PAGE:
Florida, Scranton, Stout, Barry, Kearsarge Ponce

The U.S. Navy began the operation March 19 with 12 ships in the Mediterranean. As of April 1, nine remained: the submarines USS Florida and USS Scranton; destroyers USS Stout and USS Barry; amphibious warships USS Kearsarge and USS Ponce; the command ship USS Mount Whitney; and two supply ships, USNS Robert E. Peary and USNS Kanawha.

The subs and the destroyers are armed with Tomahawks. Marine Harrier attack planes launch from aboard the Kearsarge, and the Mount Whitney had served as a floating command post for the American admiral who was the on-scene commander until NATO took control March 31.

The Mount Whitney remains assigned to the mission but the new operational commander, Canadian Lt. Gen. Charles Bouchard, is working ashore at his NATO headquarters in Naples, Italy. The U.S. Navy is likely to peel more ships away from the mission in coming days, including some of those with Tomahawks. The U.S. military will continue providing a range of support, including aerial refueling, aerial surveillance and reconnaissance and electronic jammers.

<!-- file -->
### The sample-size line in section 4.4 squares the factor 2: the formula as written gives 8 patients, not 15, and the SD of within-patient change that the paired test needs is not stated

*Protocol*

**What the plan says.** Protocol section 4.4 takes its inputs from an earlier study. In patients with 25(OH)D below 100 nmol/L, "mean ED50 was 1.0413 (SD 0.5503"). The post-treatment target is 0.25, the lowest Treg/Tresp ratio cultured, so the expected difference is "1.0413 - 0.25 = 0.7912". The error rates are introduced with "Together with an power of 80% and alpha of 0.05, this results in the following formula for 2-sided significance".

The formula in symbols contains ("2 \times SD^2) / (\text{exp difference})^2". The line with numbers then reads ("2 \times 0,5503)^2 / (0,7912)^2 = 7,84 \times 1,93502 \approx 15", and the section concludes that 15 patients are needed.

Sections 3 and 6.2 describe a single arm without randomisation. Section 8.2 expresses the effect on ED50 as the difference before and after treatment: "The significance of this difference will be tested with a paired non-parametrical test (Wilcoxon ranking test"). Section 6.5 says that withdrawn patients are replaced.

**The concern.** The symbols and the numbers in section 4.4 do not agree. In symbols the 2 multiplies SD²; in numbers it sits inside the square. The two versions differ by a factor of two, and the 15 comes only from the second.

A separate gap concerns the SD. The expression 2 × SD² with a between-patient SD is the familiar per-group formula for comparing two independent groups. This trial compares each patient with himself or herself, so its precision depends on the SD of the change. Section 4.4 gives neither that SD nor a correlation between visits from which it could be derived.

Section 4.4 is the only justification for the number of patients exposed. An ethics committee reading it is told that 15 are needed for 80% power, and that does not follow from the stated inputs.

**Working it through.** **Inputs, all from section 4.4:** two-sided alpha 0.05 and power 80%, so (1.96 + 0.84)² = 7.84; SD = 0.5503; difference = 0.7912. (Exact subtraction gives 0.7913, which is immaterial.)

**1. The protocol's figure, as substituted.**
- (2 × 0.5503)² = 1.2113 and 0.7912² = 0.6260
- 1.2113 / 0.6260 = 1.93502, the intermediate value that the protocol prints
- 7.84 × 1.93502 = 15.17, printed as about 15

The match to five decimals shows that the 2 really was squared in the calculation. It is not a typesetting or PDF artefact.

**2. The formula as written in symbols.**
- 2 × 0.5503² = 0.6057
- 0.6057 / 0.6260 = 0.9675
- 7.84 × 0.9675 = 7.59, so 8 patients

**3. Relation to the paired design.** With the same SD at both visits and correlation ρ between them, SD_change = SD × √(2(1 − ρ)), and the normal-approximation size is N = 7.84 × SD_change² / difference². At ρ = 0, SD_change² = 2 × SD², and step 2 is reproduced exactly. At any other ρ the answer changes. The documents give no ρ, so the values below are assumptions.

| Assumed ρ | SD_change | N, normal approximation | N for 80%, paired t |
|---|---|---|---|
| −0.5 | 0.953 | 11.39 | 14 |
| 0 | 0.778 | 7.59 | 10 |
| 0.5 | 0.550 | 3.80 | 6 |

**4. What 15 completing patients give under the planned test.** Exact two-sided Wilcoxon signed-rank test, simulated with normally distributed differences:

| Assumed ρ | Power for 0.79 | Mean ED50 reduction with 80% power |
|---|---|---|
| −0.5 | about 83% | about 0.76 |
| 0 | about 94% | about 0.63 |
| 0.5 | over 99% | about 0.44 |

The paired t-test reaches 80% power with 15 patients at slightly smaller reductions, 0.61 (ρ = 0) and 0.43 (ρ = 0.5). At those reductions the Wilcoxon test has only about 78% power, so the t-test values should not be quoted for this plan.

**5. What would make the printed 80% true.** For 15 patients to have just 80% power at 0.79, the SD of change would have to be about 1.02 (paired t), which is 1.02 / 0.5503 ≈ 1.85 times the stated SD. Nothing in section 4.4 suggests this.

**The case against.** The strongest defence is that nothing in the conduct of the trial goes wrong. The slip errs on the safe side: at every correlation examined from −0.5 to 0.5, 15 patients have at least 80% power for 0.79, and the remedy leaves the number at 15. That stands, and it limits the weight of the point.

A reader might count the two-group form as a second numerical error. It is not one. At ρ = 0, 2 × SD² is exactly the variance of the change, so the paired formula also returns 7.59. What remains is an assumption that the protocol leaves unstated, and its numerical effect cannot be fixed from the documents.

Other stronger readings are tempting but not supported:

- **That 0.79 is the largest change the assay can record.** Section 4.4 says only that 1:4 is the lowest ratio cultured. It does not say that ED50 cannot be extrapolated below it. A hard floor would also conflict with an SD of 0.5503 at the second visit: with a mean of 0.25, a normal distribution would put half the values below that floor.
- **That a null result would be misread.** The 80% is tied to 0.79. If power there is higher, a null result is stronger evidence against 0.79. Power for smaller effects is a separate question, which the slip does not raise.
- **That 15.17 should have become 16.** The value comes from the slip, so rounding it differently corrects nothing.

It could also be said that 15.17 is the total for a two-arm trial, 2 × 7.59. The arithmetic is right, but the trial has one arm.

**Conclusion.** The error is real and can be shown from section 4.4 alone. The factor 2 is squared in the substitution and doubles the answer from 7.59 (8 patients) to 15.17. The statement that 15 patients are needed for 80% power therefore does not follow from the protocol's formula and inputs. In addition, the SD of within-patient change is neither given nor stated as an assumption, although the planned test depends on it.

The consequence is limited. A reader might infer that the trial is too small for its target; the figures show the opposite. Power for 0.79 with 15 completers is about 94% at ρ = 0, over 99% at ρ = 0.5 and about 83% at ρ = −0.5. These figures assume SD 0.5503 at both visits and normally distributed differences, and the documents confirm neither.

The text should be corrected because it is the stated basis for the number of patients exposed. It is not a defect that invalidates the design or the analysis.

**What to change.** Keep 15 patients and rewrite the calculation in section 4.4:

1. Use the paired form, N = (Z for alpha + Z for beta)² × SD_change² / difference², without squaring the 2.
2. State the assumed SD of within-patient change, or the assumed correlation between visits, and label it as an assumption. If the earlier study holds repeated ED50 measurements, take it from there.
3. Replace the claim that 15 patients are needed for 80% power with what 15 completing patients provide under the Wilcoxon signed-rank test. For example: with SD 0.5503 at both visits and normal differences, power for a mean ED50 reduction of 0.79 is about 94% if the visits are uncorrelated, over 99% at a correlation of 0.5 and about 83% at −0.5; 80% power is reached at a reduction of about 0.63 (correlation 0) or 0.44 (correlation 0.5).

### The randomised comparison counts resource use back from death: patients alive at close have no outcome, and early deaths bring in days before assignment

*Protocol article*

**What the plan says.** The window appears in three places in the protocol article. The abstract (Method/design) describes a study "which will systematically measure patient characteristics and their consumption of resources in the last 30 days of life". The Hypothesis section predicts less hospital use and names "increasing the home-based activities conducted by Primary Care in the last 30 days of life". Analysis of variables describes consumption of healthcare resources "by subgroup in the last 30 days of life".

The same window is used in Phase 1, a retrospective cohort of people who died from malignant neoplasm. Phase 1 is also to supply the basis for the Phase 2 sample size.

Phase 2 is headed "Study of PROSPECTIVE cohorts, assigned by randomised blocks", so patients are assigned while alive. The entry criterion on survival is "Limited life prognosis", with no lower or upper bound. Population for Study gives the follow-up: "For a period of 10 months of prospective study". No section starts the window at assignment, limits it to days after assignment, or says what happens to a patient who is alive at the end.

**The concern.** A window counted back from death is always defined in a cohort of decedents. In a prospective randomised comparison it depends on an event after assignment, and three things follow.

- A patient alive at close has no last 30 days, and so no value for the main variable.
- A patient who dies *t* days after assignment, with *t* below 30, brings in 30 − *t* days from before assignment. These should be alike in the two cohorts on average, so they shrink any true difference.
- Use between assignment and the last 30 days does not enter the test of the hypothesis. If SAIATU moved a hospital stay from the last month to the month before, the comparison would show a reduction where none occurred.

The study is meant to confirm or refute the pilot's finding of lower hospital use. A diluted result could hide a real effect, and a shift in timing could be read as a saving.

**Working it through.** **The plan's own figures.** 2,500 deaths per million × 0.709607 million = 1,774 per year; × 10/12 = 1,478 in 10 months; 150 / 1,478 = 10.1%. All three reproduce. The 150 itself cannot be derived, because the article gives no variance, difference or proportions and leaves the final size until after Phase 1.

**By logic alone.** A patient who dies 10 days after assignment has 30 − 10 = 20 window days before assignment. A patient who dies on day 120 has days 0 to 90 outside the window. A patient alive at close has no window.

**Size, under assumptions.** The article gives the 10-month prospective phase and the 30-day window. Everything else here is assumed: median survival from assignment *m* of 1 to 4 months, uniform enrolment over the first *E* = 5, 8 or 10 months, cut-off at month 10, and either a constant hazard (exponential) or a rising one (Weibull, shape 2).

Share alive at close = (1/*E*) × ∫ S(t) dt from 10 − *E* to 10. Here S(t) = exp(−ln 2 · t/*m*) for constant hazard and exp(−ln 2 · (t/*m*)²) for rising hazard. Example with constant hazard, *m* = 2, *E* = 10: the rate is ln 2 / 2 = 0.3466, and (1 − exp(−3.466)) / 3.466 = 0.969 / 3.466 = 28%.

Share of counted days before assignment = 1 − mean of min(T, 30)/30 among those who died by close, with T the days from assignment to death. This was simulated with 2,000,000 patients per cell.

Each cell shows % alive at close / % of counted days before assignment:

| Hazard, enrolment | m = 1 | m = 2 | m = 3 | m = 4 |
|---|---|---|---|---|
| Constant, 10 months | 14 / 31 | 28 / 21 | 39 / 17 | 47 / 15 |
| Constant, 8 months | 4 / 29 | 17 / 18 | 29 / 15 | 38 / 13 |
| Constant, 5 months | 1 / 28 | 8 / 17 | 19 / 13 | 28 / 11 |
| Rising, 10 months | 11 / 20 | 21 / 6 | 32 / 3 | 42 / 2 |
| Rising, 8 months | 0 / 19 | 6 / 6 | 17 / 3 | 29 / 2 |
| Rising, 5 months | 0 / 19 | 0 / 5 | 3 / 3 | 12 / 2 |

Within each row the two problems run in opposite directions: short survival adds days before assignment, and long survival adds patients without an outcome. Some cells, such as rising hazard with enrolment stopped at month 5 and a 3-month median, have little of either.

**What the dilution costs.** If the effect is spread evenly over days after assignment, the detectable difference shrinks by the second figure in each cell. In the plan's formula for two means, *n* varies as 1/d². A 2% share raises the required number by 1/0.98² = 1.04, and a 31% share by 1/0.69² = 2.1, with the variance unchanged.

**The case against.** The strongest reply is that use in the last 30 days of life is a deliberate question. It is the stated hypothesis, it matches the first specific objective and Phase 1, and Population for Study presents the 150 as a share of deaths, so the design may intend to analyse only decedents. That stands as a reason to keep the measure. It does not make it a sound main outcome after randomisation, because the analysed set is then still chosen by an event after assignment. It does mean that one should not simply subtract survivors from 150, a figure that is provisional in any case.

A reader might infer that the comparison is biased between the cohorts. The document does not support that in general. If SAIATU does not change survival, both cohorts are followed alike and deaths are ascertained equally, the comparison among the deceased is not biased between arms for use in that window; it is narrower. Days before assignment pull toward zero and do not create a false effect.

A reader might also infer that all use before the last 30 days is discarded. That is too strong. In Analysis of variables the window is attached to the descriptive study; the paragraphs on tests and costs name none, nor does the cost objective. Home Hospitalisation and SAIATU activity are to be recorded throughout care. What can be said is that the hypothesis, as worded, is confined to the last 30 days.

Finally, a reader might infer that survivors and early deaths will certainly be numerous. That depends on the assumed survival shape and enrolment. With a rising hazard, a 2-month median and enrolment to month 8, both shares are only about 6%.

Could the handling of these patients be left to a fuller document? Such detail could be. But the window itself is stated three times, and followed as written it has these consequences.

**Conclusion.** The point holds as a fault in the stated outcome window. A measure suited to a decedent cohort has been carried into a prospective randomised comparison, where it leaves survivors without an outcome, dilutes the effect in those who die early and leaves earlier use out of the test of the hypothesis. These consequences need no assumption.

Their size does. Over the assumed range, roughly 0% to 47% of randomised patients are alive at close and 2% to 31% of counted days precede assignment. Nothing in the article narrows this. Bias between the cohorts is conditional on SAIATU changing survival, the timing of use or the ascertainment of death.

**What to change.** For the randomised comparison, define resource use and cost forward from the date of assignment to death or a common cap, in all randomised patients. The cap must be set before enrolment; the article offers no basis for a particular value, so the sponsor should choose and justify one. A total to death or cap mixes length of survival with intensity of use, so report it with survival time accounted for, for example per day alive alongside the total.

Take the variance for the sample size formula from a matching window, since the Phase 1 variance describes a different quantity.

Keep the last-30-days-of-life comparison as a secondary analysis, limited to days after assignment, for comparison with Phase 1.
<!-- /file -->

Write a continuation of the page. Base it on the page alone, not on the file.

President Barack Obama has signed a secret order authorizing covert U.S. government support for rebel forces seeking to oust Libyan leader Muammar Gaddafi. President Obama signed the order, known as a presidential "finding", within the last two or three weeks. Such findings are a principal form of presidential directive used to authorize secret operations by the Central Intelligence Agency. In order for specific operations to be carried out under the provisions of such a broad authorization -- for example the delivery of cash or weapons to anti-Gaddafi forces -- the White House also would have to give additional "permission" allowing such activities to proceed. Former officials say these follow-up authorizations are known in the intelligence world as "'Mother may I' findings." a covert action is "any U.S. government effort to change the economic, military, or political situation overseas in a hidden way."

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